The Warrick County, Indiana Clerk has recently announced a discovery that 3,791 early ballots cast in the 2012 General Election were left uncounted in the official results published. Looking at the data, a comparison of the ballots cast in 2008 and 2012 show an overall decline in total ballots cast of 4,211 (29,195 ballots were cast in 2008 vs 24,984 cast in 2012 – a decline of 14%). This compares with a 4.6% decline in overall turnout state-wide. More strikingly, the total number of absentee ballots dropped from 10,372 to 1,981 or 81%! Another anomaly shows that the number of machine ballots increased to 22,999 from 18,823, an increase of 4,176 votes (22% increase). These data compare with the county voter registration increase of 3,367 voters (+7.2%), causing the overall turnout to fall from 62.5% to 49.9%. The table below summarizes the data:
The turnout of 49.9% voter turnout ranks Warrick fourth from the bottom (89th place), just ahead of Clinton, Switzerland, and Scott. In 2008, Warrick was right in the middle of the pack (40th place). Below is a chart that shows the Warrick County normalized voter turnout from 1980 to 2012 (vs. Registered Voters). This is calculated by subtracting the statewide voter turnout from the voter turnout in Warrick County.
Warrick County, IN Normalized Turnout
The chart highlights the significant decline in normalized turnout for 2012, well outside the normal variable range for the county, pointing to a high probability of an error. Thus far, the Warrick County Clerk has not published an update to the official county vote results for the 2012 General Election. The Atlas will be updated when this occurs. Thanks to Jeff Singer for the tip.
A number of the gray-shaded towns in the Maine statewide township map have residents, but not governments that administer elections. Rather, larger surrounding townships administer elections in the unorganized townships and include these votes in their tallies. One example is that of Millinocket (dark green in map at right), where the town administers elections in Penobscot Unorganized Townships 3 and 4, Long A UT, Cedar Lake UT, T1 R9 WELS UT, and T1 R8 WELS UT (all in light green). Sometimes, the election results or voter registration figures for these outlying unorganized townships are tallied separately, sometimes they are added to the votes cast within the administering township, and sometimes they are reported as an aggregate separate from the administering township. Results vary from year to year.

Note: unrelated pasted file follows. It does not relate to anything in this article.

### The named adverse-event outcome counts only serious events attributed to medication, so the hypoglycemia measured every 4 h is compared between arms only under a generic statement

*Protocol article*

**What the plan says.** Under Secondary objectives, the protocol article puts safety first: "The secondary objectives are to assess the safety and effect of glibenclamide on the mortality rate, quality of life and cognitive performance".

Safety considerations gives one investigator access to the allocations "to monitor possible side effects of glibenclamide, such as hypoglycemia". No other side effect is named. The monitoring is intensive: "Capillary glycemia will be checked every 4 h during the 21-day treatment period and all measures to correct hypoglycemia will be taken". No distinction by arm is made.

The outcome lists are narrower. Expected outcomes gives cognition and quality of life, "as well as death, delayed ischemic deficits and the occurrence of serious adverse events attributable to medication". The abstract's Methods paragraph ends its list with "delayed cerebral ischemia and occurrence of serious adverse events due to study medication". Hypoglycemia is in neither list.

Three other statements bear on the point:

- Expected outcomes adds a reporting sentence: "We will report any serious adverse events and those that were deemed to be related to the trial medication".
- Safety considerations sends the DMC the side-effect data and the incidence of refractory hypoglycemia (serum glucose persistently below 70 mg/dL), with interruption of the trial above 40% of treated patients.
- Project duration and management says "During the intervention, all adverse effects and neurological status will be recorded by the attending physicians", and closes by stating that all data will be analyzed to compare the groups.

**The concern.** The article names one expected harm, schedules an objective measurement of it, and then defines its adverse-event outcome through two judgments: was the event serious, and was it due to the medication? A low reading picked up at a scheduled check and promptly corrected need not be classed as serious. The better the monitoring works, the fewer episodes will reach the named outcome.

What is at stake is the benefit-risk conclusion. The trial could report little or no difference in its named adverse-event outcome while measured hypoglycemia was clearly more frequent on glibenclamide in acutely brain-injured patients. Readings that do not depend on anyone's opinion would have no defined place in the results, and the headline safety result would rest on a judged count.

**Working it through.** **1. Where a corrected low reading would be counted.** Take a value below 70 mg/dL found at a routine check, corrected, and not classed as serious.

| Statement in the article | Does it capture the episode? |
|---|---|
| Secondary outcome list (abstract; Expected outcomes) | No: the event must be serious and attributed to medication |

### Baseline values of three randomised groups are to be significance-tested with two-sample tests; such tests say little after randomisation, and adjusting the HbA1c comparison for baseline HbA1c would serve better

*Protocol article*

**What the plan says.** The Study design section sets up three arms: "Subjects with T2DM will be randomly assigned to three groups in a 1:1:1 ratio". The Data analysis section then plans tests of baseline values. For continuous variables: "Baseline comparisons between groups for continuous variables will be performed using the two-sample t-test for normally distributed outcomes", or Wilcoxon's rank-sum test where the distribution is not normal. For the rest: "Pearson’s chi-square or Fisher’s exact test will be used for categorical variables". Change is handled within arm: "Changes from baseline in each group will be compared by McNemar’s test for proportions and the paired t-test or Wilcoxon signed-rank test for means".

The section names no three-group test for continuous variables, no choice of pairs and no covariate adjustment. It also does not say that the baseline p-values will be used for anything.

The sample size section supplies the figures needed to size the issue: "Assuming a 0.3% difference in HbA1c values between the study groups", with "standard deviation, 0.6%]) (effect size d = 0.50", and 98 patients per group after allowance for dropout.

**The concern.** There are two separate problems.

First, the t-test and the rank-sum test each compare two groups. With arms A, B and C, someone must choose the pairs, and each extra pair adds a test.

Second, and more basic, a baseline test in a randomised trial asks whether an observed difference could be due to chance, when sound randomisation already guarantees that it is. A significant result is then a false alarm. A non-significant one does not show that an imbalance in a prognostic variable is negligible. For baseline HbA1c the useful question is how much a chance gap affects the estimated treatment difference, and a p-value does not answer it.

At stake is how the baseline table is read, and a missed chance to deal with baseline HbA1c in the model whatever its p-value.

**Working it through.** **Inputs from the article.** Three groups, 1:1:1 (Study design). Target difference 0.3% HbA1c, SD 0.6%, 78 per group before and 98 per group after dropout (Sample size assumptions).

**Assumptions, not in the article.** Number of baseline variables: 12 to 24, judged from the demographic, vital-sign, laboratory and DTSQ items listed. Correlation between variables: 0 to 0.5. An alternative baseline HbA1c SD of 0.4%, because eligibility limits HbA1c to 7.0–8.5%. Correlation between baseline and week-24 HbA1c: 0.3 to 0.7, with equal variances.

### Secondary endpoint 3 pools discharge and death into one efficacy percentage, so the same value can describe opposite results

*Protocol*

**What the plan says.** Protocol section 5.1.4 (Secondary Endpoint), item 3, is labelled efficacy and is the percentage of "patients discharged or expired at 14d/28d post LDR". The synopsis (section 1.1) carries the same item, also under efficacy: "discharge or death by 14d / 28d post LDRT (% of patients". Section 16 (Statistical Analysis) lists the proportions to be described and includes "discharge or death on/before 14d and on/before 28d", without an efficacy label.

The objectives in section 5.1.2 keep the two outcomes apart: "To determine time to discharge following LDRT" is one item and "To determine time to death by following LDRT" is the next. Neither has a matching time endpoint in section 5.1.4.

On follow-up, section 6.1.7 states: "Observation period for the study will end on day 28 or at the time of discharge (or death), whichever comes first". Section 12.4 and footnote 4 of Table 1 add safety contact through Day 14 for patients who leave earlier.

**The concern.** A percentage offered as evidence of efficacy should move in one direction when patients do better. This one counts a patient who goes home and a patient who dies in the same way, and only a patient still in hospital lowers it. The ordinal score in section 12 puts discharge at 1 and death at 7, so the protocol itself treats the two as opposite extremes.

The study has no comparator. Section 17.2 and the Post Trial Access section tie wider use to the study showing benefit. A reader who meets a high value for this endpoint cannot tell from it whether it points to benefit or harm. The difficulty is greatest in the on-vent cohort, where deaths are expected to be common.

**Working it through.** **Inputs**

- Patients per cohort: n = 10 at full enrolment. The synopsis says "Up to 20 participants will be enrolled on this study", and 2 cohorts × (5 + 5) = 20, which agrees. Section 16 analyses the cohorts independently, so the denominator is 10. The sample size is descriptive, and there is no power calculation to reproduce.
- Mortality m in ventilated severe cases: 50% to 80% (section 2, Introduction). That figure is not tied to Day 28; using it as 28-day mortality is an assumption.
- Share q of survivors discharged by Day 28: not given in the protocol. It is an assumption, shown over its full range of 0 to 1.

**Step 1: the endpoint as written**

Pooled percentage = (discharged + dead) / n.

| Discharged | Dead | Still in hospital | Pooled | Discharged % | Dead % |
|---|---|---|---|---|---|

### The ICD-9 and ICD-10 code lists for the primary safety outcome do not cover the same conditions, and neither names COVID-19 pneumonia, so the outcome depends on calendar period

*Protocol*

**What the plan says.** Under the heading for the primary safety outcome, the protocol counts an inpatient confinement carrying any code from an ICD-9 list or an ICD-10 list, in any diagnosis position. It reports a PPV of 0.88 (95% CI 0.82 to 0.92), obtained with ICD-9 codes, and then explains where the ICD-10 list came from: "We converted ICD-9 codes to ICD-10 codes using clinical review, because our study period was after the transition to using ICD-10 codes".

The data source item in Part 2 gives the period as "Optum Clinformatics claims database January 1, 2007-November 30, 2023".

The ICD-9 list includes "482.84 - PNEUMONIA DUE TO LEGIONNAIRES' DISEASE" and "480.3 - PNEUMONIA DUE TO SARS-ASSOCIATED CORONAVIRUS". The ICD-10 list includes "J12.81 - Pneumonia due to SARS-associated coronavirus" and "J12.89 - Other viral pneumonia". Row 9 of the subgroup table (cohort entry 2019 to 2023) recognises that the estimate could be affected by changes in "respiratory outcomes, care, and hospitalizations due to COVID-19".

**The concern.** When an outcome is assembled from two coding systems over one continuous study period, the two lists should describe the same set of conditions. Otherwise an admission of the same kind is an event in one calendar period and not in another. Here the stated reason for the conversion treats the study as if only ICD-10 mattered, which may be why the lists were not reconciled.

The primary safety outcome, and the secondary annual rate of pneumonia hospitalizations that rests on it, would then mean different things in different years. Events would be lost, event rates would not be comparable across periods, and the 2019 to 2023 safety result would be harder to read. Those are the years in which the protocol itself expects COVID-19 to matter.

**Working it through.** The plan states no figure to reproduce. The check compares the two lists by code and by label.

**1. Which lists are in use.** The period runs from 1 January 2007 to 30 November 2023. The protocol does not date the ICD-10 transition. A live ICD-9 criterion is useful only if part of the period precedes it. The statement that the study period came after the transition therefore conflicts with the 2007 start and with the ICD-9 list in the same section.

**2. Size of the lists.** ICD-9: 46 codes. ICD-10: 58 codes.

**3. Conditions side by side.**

The Colorado Office of the Secretary of State publishes a biennial report of official election results for the several elections held in the preceding two years. Often the results presented within this abstract differ from the on-line reports published on the agency website shortly after the election. The 2012 Abstract of Votes Cast has only small deviations in the votes for Saguache County relative to the results published in the January 2012 on-line report. The differences are Barack Obama (D) +1, Roseanne Barr (P&F) +2, Anderson (Jus) -2, Tittle (WTP) +1, Miller (ATP) -1. The Atlas database has been updated with this minor change. Full results of the Colorado 2012 General Election Results for President are available on the Atlas here.
The Illinois State Board of Elections did not count one 2012 General Election Presidential Ballot vote for Barack Obama in the City of Aurora. In the state of Illinois, the administration of elections is performed by a combination of county governments and a number of city election commissions. The final set of results, however, published by the Illinois State Board of Elections, is summarized only by County. An oversight within this process is evident in the 2012 General Election Results for the City of Aurora. Aurora is split between four counties – Kane, Kendall, Will, and DuPage. The Aurora Election Commission administers the precincts residing in three of these counties (the DuPage County Election Commission administers those precincts entirely within its boundaries because a county commission supersedes a city commission, whereas a city commission supersedes a county clerk). The precinct-level results from Aurora City are tallied by county and the totals are included with the results of Kane, Kendall, and Will, as appropriate. However, the 2012 Statement of Votes Cast from the Aurora Election Commission, includes an entry labeled “Presidential Ballot”, with one vote cast for Barack Obama. This ballot was not allocated to its home precinct. When the tallies of the votes for President were made, the data suggest that only the physical precinct votes were tallied by county and included in the Official Vote. This “Presidential Ballot” appears not to have a defined county, leaving it left uncounted. The table below shows a detailed breakdown of the official results for Barack Obama for the counties of Kane, Kendall, and Will, showing the one vote discrepancy: